The results of Turkey’s presidential and parliamentary elections on 14 May are still uncertain and suspicions of electoral fraud are growing.
Irregularities have been found in the official counts of 2,269 ballot boxes in the presidential election and 4,825 ballot boxes in the parliamentary election, the main opposition Republican People’s Party (CHP) announced on Wednesday.
The statement came after numerous irregularities were revealed on Tuesday when the pro-Kurdish Green Left Party discovered that in many ballot boxes, votes for the party had been officially recorded by the country’s Supreme Electoral Council as having been cast for other parties, in particular the ruling party’s far-right ally, the Nationalist Movement Party (MHP).
Countless ballot boxes from all over Turkey have been misrepresented in the official records
After the electoral council made election records available to political parties on Tuesday, the Green Left Party appealed the results of more than 1,000 ballot boxes on the grounds that they were incorrectly recorded, Mehmet Rüştü Tiryaki, the party’s representative on the electoral council, announced in a press release yesterday. Tiryaki also said they would examine all the official data from 193,000 ballot boxes and appeal the results of every ballot box where they found discrepancies.
Following the Green Left Party’s announcement that its votes had been recorded for the ruling party or its allies, voters took to social media throughout the day to share the irregularities they found by comparing and checking original polling station reports collected by an independent elections observation group on its website with the data of the Supreme Electoral Council, published on the CHP’s website.
According to the posts, countless ballot boxes from all over Turkey have been misrepresented in the official records, invariably resulting in the transfer of opposition parties’ votes to the ruling Justice and Development Party (AKP) and its allies.
These developments have triggered fury among opposition voters, who were already disappointed with the election results, and there have been calls on social media for a repeat of the elections or a recount.
The Workers’ Party of Turkey (TİP), a member of the Labour and Freedom Alliance led by the Green Left Party, announced that votes for them had also not been recorded in a number of ballot boxes, and that they too were checking ballot boxes and submitting appeals.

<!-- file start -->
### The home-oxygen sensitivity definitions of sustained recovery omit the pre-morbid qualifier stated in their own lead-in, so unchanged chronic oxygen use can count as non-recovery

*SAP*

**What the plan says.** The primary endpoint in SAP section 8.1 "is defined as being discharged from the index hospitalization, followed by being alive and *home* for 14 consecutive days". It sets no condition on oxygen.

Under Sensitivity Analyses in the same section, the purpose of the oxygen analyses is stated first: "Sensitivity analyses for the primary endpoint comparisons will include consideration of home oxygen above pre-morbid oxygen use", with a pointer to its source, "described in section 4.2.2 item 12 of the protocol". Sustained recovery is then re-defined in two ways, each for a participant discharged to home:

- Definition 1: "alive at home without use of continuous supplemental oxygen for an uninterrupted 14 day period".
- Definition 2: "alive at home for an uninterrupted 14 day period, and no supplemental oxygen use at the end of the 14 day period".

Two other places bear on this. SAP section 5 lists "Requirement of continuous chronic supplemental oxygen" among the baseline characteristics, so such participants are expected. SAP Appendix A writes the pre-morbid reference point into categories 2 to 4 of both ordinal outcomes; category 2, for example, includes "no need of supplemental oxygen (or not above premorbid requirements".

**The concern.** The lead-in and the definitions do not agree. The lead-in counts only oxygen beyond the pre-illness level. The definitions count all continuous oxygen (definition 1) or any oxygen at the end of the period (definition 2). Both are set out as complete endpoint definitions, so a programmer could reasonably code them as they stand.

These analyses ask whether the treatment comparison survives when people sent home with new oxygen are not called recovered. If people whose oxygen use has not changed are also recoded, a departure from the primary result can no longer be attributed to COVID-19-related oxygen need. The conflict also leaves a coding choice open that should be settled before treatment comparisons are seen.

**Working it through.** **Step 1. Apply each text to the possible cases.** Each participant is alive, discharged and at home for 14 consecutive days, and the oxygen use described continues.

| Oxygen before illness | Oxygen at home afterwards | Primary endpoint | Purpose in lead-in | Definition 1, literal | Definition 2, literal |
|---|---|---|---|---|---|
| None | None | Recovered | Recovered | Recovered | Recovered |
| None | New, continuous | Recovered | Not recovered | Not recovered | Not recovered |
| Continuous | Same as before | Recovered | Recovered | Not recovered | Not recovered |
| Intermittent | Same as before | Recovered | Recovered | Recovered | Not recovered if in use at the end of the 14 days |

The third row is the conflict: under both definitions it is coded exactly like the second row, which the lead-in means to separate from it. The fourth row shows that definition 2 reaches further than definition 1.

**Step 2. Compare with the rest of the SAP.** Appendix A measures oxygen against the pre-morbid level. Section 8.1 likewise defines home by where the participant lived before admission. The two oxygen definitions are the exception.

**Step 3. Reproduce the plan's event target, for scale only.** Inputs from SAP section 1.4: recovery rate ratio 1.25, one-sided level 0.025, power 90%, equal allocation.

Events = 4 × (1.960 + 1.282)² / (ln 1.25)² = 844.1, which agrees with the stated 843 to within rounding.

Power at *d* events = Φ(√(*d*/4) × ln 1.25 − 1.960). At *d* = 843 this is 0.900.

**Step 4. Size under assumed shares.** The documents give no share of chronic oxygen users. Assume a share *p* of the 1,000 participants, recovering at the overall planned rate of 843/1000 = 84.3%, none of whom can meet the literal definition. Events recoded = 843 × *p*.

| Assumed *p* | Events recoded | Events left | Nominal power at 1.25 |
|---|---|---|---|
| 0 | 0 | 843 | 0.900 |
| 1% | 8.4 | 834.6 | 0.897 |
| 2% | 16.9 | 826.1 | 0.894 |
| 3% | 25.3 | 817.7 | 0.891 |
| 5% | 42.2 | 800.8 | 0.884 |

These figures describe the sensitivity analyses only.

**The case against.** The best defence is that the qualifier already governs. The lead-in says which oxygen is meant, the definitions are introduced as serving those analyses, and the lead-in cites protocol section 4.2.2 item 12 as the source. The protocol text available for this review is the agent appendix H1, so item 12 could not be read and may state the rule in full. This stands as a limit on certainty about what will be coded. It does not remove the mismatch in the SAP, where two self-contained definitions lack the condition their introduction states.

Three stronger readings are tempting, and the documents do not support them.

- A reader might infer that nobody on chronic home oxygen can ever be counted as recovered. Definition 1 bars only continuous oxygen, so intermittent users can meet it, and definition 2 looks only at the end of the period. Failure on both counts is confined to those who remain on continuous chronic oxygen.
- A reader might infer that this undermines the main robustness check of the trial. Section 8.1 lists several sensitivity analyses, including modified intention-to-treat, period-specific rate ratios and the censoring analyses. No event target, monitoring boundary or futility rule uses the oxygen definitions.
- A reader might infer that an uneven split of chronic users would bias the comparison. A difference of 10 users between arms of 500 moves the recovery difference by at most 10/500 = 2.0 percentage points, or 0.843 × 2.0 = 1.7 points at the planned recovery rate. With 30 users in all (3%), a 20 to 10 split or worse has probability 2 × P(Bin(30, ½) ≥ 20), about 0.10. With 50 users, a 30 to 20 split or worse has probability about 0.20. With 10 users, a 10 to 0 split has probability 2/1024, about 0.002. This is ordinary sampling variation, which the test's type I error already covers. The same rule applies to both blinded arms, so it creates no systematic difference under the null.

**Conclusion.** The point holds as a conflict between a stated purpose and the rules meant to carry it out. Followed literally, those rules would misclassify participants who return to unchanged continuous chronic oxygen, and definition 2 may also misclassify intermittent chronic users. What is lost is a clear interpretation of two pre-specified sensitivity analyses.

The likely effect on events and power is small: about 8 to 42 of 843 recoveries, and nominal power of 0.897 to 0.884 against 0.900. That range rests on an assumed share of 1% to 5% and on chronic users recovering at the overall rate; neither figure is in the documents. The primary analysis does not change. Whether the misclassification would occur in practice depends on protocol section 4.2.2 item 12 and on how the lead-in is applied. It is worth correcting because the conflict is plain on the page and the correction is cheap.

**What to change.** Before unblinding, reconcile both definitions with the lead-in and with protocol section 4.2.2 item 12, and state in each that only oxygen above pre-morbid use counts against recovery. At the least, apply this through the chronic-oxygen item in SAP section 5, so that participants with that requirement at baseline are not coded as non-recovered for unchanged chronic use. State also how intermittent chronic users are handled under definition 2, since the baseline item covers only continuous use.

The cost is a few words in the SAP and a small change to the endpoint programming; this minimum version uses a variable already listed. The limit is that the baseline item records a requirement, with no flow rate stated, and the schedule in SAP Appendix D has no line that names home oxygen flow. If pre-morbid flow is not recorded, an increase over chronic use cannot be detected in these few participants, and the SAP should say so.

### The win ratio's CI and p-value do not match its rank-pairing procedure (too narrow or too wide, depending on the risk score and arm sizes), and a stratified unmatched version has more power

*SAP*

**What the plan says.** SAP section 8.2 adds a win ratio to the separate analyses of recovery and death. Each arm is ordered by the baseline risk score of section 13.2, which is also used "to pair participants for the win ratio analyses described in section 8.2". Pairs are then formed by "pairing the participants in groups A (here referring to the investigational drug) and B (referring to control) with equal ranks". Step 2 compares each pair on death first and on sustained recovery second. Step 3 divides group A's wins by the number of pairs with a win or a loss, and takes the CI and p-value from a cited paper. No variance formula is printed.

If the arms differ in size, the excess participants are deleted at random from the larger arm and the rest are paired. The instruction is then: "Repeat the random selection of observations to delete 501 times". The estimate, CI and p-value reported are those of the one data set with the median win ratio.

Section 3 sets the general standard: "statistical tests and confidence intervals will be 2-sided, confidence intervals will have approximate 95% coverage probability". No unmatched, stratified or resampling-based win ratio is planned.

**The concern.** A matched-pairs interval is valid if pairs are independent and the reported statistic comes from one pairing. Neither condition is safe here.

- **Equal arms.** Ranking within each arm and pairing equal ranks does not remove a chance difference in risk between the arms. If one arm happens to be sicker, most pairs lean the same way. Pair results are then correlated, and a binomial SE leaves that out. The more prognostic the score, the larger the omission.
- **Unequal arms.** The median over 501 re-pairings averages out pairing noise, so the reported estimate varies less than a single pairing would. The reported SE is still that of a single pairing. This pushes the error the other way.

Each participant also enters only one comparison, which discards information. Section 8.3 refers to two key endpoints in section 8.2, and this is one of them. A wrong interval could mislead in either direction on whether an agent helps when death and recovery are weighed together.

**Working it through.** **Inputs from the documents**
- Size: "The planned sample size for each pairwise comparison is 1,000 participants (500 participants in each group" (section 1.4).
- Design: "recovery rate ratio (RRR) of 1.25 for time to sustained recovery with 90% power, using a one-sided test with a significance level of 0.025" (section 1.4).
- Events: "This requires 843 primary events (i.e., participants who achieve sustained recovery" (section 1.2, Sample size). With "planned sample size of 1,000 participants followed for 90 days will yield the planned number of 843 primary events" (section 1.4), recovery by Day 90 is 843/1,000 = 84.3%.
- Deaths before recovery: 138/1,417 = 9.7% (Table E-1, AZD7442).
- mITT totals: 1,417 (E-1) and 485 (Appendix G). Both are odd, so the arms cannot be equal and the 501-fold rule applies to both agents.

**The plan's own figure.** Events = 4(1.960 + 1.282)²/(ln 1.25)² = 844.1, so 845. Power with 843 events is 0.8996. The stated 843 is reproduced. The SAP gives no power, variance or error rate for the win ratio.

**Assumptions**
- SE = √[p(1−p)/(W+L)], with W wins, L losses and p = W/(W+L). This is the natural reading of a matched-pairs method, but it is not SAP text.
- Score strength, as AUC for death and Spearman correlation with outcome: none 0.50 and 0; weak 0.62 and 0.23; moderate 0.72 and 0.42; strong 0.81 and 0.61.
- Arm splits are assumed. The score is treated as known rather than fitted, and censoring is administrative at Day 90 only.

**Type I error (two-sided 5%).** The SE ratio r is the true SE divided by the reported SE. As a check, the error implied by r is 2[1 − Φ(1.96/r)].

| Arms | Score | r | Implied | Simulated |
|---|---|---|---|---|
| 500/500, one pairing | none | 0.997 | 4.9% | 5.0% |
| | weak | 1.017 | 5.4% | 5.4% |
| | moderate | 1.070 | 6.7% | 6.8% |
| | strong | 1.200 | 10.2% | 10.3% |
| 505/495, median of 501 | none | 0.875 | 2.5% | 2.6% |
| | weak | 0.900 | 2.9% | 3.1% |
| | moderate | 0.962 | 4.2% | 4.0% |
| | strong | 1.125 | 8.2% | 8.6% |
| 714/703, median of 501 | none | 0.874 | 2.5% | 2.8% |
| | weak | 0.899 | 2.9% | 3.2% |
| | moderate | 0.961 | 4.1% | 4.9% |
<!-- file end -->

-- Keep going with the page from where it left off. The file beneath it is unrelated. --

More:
“We will continue to check every single vote,” CHP officials said, adding that all ballot boxes have been checked, that appeals have been made against records that do not match and that they would publish the results of the appeals.
Presidential communications office: “a manipulation aimed at provoking public opinion”
But the ambiguity on the issue is not limited to this. When the official Supreme Electoral Council results posted on the CHP’s website were compared with the original polling station reports, discrepancies were found that could have changed the results of the elections in favour of the opposition, and hundreds of thousands of posts showing documentation of inconsistencies were shared on social media.
But late on Tuesday afternoon, the Centre for Combating Disinformation attached to the Presidential Communications Directorate announced that the data on the CHP’s website was not the data of the country’s official electoral authority, that it was incorrect data that the CHP itself had entered into the system, and that it did not reflect the official results. According to the presidency, hundreds of thousands of irregularities shared on social media were actually not in the official data and there was no discrepancy between the original polling station reports and the records of the Supreme Electoral Council.
The presidential communications office also dismissed rumours circulating on social media during the day that the Green Left Party had gained parliamentary seats as an outcome of the appeals, saying that these claims were “a manipulation aimed at provoking public opinion.”
However, since the Supreme Electoral Council’s official data is not open to the public, voters who suspect massive electoral fraud have no way of confirming it. There have been numerous calls on social media for the Supreme Electoral Council to make the official data public, but the organisation has yet to respond.
Discrepancies and suspicions
Adding to the chaos, the CHP’s information and communication technologies officer was dismissed by its leader presidential challenger Kemal Kılıçdaroğlu on Tuesday, reported journalist İsmail Saymaz. The failure of the CHP to publish the election results as they came out on the evening of the elections had caused a backlash from opposition voters who did not trust the state-run Anadolu Agency. The subsequent discrepancies, the dismissal and the announcement by the presidency’s disinformation office raised suspicions that the CHP’s election results tracking system was not working properly and that many of the irregularities detected by the public were in fact due to the CHP’s system.
CHP officials did not comment on these suspicions, but reiterated that they have lodged appeals with the Supreme Election Board regarding irregularities they detected in thousands of ballot boxes and that they will publish the results of the appeals.
The Green Left Party and the TİP have also been continuing to investigate by comparing original polling station reports with electoral council official records, and loging the relevant appeals.
Officials of the Green Left Party announced that although the appeals are ongoing, so far they have not reached a point that would affect the election results, confirming that rumours of the party gaining more seats as a result of the appeals were untrue.